TestMarket - Discover Exciting Discounts on The New Uncanny: Tales of Unease (Comma Modern Horror) - Save 34% off!

Discover Exciting Discounts on The New Uncanny: Tales of Unease (Comma Modern Horror) - Save 34% off!

Date:
Jun 15, 2024 07:05 pm
Discover Exciting Discounts on The New Uncanny: Tales of Unease (Comma Modern Horror) - Save 34% off!
Category: Horror
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Rating: 4.30
Total Rating Count: 75
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Title: Almost as good as Tristram Shandy
Content: The Un(heim)lich(e)Man(oeuvre) Ian Duhig “I like the way Joyce writes ‘lookingglass’ as one word; it seems to goggle back at you, reflecting itself and on itself.” I share chronic iritis with Joyce. I have had it sporadically since I was 23, and I am now 73. Isn’t 23 in ILLUMINATUS! And 73 is the 21st prime number. Its mirror, 37, is the 12th and its mirror, 21, is the product of multiplying 7 and 3, and in binary 73 is a palindrome, 1001001, which backwards is 1001001. Well, enough of MY connections. This ‘story’ is a massive compulsive virus at variance with word disassociation. It is the first extended stream of consciousness that I have ever understood and fully appreciated. Spreading through the narrator’s lifetime, detached from his mother, pushed by his pyramid oculist if occultist or Masonic Dad, and the narrator became a spy controlled by someone called Tyr, dry-stone walling, too, and reading Melmoth with a fisheye, and he studied with the Bradford Five. Told you, I am master of my reviewing brief. This was indeed a highly infectious read of clause-connecting claws. A genius stream. Almost as good as Tristram Shandy that I have real-time reviewed on this site, as I have also Finnegans Wake. Even Oliver Onions, one of my favourite more obscure writers, was picked from the work’s net of spread allusions. A forerunner of the Liar’s Dictionary. So many allusions that have eluded this review, just the tip of the iceberg of them being adumbrated here, but I think I actually got all of them into the sump of my mind, AND I got the gestalt of the plot, too, despite not being a good plot-getter normally. “Why does Plague get such a bad press? Aren’t they just a life form like any other?” The detailed review of this book posted elsewhere under my name is too long or impractical to post here. Above is one of its observations at the time of the review.
Rating:
Title: Great Unnerving Stories
Content: A great selection of uncanny stories (which I got based on there being a Christopher Priest story in there, and was better value for money to get the whole book than the single story). And it doesn't let us down! Really weird, unnerving stories! And not blatant horror. Under the skin unnervy, not every scary at all, just that weird creepy sensation when you kind of think something is wrong, but aren't sure. Sometime when reading Amazon late at night. And you hear a noise. Or get a feeling. That creepy feeling along your back. You think you notice something amiss, or your perception picks up something incorrect in the universe. Like when you decide to follow to find out what's wrong, just a check, see if there's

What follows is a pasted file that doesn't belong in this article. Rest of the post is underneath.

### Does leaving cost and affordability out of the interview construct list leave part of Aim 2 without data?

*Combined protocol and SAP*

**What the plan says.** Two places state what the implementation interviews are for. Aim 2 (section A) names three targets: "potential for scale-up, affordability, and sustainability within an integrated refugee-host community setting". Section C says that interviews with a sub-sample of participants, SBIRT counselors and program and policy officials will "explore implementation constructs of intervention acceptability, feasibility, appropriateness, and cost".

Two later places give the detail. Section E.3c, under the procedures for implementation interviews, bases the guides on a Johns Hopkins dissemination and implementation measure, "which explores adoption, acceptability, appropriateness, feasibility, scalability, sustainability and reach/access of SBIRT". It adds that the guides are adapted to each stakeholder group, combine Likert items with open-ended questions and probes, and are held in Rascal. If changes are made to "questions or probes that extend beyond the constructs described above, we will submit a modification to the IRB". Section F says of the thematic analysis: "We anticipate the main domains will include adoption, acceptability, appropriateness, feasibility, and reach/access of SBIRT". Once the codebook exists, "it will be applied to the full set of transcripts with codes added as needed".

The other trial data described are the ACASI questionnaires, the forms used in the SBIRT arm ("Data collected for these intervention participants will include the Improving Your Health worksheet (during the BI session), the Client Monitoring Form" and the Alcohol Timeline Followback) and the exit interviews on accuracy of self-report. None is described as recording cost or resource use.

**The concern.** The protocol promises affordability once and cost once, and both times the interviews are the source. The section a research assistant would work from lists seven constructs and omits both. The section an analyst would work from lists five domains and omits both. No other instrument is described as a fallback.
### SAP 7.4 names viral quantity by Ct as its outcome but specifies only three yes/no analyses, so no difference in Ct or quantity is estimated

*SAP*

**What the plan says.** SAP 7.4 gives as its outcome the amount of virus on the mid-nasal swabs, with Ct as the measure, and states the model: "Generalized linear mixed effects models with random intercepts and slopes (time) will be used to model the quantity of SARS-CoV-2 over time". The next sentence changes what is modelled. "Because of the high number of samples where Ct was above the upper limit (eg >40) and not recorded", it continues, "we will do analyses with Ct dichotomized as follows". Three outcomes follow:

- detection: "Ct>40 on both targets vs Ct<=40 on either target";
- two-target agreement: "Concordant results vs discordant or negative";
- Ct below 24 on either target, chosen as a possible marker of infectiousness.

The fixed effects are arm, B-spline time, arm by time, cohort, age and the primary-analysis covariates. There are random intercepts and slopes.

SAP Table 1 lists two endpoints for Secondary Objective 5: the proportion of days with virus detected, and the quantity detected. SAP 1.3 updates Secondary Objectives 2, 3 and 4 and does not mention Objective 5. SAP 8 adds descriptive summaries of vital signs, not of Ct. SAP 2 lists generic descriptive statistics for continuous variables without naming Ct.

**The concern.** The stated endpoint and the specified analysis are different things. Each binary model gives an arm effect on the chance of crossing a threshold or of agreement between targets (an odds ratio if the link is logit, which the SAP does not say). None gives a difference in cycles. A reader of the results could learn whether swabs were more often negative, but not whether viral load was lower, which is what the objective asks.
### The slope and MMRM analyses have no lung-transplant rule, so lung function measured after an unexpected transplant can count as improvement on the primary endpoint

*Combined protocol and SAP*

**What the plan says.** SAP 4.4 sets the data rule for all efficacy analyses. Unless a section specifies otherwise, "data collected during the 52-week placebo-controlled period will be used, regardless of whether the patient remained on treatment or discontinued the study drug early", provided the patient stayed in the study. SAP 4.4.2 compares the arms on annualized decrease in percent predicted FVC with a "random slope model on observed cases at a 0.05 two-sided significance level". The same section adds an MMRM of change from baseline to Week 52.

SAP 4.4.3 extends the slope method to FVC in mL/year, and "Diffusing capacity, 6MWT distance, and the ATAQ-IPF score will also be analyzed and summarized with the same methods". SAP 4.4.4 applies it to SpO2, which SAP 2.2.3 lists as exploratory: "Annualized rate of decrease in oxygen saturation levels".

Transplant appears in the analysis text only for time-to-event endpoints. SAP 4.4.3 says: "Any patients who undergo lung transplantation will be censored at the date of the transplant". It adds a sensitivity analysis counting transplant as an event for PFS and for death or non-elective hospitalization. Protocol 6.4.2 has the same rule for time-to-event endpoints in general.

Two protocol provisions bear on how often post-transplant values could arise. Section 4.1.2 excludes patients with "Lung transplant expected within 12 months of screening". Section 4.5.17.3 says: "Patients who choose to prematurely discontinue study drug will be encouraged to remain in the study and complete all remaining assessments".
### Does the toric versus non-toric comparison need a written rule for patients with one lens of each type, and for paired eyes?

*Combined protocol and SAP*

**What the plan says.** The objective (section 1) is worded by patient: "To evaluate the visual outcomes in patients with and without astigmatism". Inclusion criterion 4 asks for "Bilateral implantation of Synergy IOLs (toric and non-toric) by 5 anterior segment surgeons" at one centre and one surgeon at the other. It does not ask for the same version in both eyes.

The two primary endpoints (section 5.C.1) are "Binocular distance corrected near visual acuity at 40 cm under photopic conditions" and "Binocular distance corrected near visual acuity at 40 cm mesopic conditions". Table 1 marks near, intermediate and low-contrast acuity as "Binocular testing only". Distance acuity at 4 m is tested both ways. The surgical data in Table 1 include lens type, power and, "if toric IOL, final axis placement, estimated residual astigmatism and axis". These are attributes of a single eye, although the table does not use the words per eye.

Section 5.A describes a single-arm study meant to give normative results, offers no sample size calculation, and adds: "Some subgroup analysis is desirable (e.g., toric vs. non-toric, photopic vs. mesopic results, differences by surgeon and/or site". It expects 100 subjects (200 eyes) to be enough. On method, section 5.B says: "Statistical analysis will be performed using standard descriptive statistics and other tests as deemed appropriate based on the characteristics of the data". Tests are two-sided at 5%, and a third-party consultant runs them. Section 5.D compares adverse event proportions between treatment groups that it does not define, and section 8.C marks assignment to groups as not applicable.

Rating:
Title: Not as uncanny as the old uncanny (but worth reading)
Content: Not a bad collection of stories with some real highlights, but I can't say I felt any particular uncanniness about most of them. I would probably recommend skipping the introduction, after reading it I felt some of the stories were a little contrived to fit into the guidelines, and in some ways I think the idea of the book is a little detrimental to the stories contained within. Maybe if I skipped the intro and turned the lights off I might feel differently... Some were amusing but not very uncanny, some were both amusing and uncanny, and others were more serious. Probably the majority of them feature some kind of modern technology, gadgets, the interwebs, etc. which I guess is where the 'new' mostly comes from. When this is done right it really works but in other cases I think bringing such things into the story brings it back into reality and lessens the tension you might normally expect from a 'tale of unease'. My favourite is probably continuous manipulation which does have an element of uncanniness to it. I bought the book after searching for Christopher Priest, based on the strength of his more uncanny tales from the Dream Archipilego, primarily about the mysterious towers on Seevl, his effort was decent and the idea was amusing (and not set in the dream archipelago I might add, although they do have funny names...). Tamagotchi and Seeing Double were also good I could go on and talk about the rest but it's really for you to make your own mind up. I would still recommend the book but don't go in expecting oodles of unease.
Rating:
Title: Interesting stories, shame about the production values
Content: The stories in this collection are by turns provocative, stimulating and occasionally chilling; but the 'uncanny' is used here as a Freudian term (as highlighted in the introduction) and lovers of out and out horror may be disappointed. For me the problem with the book is its poor quality production. It feels like a self-published volume (although it's not), with the print looking as if it's been photocopied.
Rating:
Title: A cornucopia of the weird
Content: I've kind of lost interest in the horror short story genre recently, despite having been an ardent fan in the past. Too many writers these days try to impress by either being overtly visceral, or by writing in a "stream of consciousness" style that I find extremely off-putting. The overwhelming majority of these tales manage to convey a deep sense of unease without trying too hard to be "clever" or just plain sick. Thoroughly recommended.
Rating:
Title: Great!
Content: Great item, great price, quick delivery!
Rating:

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